LONDON, UK, November 6, 2014 (ENS) – Chinese-led criminal syndicates are conspiring with corrupt Tanzanian officials to traffic huge amounts of ivory, a trade that has caused half of Tanzania’s elephants to be poached in the past five years, alleges a new study released today by the nonprofit Environmental Investigation Agency.
Tanzania is the largest source of poached ivory in the world and China is the largest importer of smuggled tusks. The report claims that even diplomatic visits by high-level Chinese government delegations have been used to smuggle ivory “to feed a resurgent ivory trade in China.”
In December 2013, an official visit by a Chinese naval task force to Tanzania’s capital city port of Dar es Salaam spurred a major surge in business for ivory traders, with one dealer boasting of making US$50,000 from sales to naval personnel, the report states.
A Chinese national was caught trying to enter the port with 81 illegal tusks intended for two mid-ranking Chinese naval officers, the report alleges.
Earlier that year, in March, the visit of a large official delegation accompanying Chinese President Xi Jinping to Tanzania created a boom in illegal ivory sales and caused local prices to double.
As early as 2006, EIA undercover investigators were told by ivory suppliers in the Mwenge district of Dar es Salaam, that some Chinese Embassy staff were major buyers of their ivory.
“An official of Tanzania’s wildlife department even offered to sell the EIA’s investigators tusks from the government’s ivory storeroom and to put them in touch with a dealer who could provide ivory from Tanzania’s world famous Selous Reserve.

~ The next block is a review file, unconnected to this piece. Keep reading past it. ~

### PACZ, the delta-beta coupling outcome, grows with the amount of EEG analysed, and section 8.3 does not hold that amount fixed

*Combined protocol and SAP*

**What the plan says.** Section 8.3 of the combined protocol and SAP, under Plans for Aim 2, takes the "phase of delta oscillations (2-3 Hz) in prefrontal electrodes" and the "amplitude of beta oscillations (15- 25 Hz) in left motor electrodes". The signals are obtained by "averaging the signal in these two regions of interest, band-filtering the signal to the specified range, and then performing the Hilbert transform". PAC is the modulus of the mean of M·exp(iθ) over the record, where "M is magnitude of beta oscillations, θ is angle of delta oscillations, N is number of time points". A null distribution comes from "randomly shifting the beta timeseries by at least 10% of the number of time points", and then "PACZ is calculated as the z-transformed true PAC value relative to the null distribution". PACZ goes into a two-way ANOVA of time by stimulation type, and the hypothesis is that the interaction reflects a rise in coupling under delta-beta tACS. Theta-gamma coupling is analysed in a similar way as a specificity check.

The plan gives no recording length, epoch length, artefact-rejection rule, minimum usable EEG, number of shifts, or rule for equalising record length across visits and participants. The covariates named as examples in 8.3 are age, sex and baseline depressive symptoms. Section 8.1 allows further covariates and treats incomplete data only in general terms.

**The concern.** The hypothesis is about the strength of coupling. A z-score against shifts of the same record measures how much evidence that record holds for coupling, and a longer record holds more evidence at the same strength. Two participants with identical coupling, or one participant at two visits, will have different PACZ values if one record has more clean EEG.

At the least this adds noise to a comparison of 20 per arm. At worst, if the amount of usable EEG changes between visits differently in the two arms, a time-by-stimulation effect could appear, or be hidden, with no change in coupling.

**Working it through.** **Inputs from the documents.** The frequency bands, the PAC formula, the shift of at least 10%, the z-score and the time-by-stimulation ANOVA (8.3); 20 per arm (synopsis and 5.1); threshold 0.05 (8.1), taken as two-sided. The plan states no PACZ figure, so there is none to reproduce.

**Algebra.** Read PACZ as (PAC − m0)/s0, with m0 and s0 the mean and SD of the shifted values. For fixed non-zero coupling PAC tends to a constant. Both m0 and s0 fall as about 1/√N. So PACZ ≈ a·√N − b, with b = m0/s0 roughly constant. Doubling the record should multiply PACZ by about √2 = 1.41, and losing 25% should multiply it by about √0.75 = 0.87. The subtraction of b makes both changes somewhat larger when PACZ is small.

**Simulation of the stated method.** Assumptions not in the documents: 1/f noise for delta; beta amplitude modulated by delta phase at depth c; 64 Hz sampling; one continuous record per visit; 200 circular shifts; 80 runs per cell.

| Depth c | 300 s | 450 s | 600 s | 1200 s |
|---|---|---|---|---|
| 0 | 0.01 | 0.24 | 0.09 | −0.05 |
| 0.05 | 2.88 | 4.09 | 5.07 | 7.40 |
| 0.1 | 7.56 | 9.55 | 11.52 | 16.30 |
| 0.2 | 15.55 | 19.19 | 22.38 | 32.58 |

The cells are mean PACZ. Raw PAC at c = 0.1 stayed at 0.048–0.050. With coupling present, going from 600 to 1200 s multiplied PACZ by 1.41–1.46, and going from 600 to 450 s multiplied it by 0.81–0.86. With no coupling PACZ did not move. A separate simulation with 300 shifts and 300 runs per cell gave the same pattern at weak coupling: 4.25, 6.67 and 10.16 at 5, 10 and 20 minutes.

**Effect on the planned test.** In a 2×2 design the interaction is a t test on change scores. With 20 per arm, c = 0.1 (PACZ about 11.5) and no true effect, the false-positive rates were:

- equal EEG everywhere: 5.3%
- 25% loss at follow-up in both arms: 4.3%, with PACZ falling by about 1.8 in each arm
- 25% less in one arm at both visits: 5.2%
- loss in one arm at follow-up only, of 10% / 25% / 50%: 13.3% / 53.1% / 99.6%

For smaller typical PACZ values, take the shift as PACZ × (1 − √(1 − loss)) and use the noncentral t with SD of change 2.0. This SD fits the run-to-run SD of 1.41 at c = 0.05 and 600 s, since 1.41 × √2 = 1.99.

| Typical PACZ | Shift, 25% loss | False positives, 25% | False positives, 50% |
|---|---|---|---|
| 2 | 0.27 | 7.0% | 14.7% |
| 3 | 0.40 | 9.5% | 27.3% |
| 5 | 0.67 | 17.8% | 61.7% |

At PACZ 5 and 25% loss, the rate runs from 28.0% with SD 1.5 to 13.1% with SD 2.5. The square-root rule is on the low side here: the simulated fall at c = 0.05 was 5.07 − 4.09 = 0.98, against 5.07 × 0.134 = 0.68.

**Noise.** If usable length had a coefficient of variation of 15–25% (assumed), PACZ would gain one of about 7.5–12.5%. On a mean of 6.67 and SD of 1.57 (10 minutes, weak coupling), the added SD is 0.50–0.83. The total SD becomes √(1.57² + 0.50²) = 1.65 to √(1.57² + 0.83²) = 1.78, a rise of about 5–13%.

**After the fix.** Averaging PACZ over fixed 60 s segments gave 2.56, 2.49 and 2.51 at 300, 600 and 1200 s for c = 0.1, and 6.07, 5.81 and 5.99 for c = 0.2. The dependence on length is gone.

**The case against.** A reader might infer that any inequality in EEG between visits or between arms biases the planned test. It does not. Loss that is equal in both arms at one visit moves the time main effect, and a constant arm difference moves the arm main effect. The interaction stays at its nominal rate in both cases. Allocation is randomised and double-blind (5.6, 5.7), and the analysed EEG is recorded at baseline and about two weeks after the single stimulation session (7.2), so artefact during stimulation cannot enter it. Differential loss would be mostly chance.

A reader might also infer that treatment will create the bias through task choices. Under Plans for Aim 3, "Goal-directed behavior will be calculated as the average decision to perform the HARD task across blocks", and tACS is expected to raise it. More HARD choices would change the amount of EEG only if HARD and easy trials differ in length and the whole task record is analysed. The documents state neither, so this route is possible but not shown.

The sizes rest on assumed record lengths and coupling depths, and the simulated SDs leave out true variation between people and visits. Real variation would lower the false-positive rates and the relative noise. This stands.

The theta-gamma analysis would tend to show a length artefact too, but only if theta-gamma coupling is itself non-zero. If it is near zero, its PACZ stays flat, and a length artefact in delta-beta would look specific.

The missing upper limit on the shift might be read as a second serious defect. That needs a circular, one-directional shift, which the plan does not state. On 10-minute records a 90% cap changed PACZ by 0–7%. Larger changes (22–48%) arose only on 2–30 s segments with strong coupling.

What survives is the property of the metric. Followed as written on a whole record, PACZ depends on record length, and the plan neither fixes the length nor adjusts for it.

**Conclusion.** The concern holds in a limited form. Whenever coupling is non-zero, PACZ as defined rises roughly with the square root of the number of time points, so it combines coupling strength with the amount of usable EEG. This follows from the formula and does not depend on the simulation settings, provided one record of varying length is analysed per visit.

The report, “Vanishing Point – Criminality, Corruption and the Devastation of Tanzania’s Elephants,” documents the steep 67 percent drop in the elephant population in the Selous Reserve.
The 38,975 elephants that populated the Selous Reserve four years ago have been reduced to just 13,084 today.
Tanzania has lost more elephants to poaching during this four-year period than any other country – 10,000 in 2013 alone, equivalent to 30 a day, the report shows.
“Vanishing Point” reveals how some politicians from Tanzania’s ruling Chama Cha Mapinduzi (CCM) party and well-connected business people use their influence to protect ivory traffickers.
In 2013, former Natural Resources and Tourism Minister Khamis Kagasheki named four CCM MPs as involved in elephant poaching. “This business involves rich people and politicians who have formed a very sophisticated network,” said Kagasheki at the time.
A year earlier, a secret list of the main culprits behind the crisis was handed to Tanzania’s President Jakaya Kikwete by intelligence sources, containing the names of prominent politicians and business people regarded as untouchable due to links to the CCM.
Most people on the list have not been investigated further or arrested, says the EIA.
EIA Executive Director Mary Rice said, “This report shows clearly that without a zero tolerance approach, the future of Tanzania’s elephants and its tourism industry are extremely precarious.
“The ivory trade must be disrupted at all levels of criminality, the entire prosecution chain needs to be systemically restructured, corruption rooted out and all stakeholders, including communities exploited by the criminal syndicates and those on the front lines of enforcement, given unequivocal support,” said Rice.
Rice is asking that all trade in ivory, including all domestic sales, be banned in China, which, she says, “has failed to comply with CITES ivory controls.”